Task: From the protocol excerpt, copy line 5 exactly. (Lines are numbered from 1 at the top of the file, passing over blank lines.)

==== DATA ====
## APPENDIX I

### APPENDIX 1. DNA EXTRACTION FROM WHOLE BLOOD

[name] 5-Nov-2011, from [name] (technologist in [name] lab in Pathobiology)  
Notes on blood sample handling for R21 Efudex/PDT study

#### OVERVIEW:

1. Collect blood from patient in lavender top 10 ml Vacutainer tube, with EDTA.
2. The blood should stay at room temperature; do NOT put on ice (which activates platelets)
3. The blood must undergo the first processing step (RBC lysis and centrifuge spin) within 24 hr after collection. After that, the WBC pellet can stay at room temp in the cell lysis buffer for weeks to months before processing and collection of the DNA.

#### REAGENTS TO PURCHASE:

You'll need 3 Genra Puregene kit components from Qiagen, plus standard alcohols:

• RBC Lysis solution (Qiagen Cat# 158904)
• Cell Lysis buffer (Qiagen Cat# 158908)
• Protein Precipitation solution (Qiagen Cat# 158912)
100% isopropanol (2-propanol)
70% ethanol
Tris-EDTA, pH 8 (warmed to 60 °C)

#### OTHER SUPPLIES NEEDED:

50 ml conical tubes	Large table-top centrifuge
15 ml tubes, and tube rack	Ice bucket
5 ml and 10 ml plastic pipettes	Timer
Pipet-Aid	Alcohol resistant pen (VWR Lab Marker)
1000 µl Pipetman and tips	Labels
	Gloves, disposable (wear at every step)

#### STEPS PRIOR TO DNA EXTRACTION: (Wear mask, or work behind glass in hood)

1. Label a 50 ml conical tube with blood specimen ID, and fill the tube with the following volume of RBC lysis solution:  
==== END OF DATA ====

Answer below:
#### OVERVIEW: